I enjoyed your story, I’m pretty sure you still can play it seems to be something you don’t lose, you just get rusty.
We shall see next time I am around a piano.
Lovely post about your piano lessons. I too had many lessons, not on piano but viola and saxophone.
I took violin and viola for a short period of time in elementary school. I didn’t practice much and finally stopped. I used a school violin.
I had piano lessons too, but I detested recitals. My teacher was wonderful and patient. She was also a stickler for music theory, so I worked my way through many a Schaum music book.
Sounds like an anomaly among music teachers.
My elder brother, Blue had the piano lessons, i came years later i think violins were the instrument of the day LOL. Piano teachers are always “stern” at least according to Blue. I remember him remembering that most about his experience with Ms. Ballard. Maybe it was because the student needed to understand ‘discipline’ was necessary to master the piano. 😉 Joy was probably a distant second. LOL Blue went on to rely on his gift of playing by ear and became a singer/songwriter and founded the Manhattans with four of his best buddies. Maybe Ms. Ballard deserves some credit :). Thanks Kristen, you are helping me to remember the sweet little tidbits about our lives.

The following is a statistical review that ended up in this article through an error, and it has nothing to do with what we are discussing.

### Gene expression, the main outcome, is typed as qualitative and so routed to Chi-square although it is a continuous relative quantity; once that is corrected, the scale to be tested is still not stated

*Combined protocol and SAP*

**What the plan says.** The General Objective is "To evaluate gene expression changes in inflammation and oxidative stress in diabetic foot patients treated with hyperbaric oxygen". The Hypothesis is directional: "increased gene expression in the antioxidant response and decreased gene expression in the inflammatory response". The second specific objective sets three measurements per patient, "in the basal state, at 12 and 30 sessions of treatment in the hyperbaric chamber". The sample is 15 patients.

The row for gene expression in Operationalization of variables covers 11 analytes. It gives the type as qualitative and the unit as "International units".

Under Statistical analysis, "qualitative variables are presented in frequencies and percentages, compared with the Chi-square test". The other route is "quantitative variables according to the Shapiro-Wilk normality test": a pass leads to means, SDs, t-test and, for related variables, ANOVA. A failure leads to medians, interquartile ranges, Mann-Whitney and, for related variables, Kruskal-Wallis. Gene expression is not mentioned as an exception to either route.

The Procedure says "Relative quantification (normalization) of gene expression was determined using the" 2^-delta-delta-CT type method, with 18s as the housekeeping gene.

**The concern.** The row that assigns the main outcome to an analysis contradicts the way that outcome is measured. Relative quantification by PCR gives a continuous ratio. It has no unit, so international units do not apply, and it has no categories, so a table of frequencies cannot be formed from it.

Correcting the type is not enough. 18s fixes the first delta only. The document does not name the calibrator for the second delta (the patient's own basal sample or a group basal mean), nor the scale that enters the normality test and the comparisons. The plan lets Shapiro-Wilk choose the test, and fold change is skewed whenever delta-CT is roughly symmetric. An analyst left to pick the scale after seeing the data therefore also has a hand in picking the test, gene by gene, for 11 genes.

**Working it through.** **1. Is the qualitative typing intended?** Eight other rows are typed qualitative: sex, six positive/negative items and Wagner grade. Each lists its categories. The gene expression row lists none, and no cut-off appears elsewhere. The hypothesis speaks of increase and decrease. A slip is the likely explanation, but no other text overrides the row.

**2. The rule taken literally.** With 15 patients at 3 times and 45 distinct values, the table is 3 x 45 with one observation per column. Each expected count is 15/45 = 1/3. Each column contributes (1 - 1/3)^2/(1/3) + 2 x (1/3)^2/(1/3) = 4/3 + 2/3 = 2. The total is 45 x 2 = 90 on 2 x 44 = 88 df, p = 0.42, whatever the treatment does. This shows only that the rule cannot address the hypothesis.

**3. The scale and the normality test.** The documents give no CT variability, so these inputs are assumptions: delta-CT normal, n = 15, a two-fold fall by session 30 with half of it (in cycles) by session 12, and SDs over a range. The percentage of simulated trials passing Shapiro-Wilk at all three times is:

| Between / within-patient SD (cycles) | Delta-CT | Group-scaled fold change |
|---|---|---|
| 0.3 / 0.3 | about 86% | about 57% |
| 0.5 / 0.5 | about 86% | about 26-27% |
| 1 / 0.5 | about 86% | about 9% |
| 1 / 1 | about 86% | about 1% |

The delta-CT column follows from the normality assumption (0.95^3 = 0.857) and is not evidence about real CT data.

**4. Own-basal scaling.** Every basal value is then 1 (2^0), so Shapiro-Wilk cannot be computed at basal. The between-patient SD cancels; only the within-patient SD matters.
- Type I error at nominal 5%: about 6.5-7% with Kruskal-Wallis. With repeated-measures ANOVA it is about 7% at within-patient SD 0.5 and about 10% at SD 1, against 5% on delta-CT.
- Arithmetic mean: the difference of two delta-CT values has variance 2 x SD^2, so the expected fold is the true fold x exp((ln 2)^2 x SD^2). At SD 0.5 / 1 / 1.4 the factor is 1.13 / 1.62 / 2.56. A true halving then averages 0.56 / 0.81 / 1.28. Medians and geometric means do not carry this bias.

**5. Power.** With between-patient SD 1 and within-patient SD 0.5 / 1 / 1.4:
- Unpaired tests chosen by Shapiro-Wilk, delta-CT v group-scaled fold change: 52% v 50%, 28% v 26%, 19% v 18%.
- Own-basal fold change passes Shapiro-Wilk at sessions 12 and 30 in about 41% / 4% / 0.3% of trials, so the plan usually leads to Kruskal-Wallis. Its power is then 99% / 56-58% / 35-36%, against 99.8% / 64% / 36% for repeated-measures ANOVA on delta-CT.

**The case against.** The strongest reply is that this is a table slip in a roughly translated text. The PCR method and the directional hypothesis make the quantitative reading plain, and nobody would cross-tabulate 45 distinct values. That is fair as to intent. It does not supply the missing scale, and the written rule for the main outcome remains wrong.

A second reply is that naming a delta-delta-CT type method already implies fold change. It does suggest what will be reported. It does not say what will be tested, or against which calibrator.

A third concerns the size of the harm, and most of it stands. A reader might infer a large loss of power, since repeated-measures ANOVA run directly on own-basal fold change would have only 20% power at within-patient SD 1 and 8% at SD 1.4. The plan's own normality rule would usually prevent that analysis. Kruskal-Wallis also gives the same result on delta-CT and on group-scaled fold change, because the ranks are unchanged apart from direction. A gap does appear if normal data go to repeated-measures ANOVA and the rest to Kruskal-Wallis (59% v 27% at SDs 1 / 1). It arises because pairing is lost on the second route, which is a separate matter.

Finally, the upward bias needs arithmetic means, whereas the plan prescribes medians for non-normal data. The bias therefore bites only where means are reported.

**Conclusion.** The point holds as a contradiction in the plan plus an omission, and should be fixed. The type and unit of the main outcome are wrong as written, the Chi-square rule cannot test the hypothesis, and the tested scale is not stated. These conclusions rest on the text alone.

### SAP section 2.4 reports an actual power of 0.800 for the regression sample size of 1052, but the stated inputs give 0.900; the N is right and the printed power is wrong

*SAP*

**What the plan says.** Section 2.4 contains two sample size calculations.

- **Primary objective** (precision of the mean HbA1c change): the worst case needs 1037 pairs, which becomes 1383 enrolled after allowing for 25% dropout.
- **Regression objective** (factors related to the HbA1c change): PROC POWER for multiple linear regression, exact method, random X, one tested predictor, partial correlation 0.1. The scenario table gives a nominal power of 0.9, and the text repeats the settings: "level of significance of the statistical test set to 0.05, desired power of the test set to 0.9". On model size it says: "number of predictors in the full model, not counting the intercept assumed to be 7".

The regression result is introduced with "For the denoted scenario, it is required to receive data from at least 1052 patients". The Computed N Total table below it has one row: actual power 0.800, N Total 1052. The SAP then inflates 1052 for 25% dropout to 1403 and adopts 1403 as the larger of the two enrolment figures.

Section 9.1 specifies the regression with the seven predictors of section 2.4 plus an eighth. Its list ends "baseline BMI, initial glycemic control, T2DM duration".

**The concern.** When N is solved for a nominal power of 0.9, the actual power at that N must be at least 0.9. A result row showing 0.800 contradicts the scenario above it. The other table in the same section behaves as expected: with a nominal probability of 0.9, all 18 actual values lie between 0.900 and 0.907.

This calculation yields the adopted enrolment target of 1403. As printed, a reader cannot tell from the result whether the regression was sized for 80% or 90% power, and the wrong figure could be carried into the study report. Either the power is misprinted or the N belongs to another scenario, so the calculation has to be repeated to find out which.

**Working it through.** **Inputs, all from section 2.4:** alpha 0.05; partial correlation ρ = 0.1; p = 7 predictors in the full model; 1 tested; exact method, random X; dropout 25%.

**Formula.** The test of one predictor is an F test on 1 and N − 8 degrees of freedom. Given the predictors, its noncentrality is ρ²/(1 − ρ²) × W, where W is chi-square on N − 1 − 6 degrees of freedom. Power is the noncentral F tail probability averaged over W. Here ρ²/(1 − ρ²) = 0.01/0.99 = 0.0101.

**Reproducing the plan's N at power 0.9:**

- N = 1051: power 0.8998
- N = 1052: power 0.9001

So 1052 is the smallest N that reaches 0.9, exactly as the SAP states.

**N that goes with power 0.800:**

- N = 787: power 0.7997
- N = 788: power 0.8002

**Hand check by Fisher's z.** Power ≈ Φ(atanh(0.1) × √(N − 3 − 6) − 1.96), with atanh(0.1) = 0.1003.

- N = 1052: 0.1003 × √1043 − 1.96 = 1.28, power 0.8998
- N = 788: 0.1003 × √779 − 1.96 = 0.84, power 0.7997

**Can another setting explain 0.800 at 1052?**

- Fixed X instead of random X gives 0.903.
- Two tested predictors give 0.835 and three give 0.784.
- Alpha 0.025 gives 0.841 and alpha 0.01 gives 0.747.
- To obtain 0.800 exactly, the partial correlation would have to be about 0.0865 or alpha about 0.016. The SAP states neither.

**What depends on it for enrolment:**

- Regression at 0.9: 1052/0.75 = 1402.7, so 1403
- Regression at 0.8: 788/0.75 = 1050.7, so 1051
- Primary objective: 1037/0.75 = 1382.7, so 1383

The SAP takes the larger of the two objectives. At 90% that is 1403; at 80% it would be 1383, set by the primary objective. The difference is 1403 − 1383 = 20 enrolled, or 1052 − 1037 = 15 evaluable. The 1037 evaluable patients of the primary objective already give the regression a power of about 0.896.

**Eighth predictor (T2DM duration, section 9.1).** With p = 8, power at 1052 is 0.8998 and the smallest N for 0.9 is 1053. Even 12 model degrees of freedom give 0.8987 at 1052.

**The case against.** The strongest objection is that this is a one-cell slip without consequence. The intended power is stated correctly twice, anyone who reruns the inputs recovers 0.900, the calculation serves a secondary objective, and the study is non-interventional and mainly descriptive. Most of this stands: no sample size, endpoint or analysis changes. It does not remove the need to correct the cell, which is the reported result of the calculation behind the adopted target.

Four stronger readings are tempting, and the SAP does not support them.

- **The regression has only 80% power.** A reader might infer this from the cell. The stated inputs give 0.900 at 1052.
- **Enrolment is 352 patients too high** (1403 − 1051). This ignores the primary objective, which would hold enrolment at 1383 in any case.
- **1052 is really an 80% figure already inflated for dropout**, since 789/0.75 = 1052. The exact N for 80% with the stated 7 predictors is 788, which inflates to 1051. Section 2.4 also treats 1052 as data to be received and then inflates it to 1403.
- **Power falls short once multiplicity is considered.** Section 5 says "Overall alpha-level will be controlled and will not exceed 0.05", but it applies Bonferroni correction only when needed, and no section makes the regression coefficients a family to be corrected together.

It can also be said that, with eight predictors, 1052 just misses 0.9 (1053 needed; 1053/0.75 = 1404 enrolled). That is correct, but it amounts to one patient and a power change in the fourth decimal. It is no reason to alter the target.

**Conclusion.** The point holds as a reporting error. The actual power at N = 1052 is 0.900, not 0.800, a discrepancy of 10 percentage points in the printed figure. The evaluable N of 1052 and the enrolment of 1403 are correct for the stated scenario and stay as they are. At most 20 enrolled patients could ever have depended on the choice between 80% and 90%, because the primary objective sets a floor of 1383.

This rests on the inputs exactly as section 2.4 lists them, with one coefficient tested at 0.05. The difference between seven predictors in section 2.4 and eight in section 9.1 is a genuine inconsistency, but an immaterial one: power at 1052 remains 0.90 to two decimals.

Maybe they were simmering with anger because they wanted to be concert pianists and here they were teaching ungrateful little wretches who did it all wrong.
OK…you can be honest with me. Was your playing sort of like his or just like his? Nice piano playing.
I was Junior High age and I remember it pretty much like that. I was surprised when I heard the other players on youtube because they weren’t at all how I remembered the piece sounding when I played it.
What an awesome memory! I always wanted to learn how to play the piano, but I also love the sound of an organ! Thank you for sharing this wonderful memory. I love the photo!
It isn’t too late Dante! Do it!
Great post. I think those music lessons we had are going to be a common theme this week. Good memories.
I like common themes.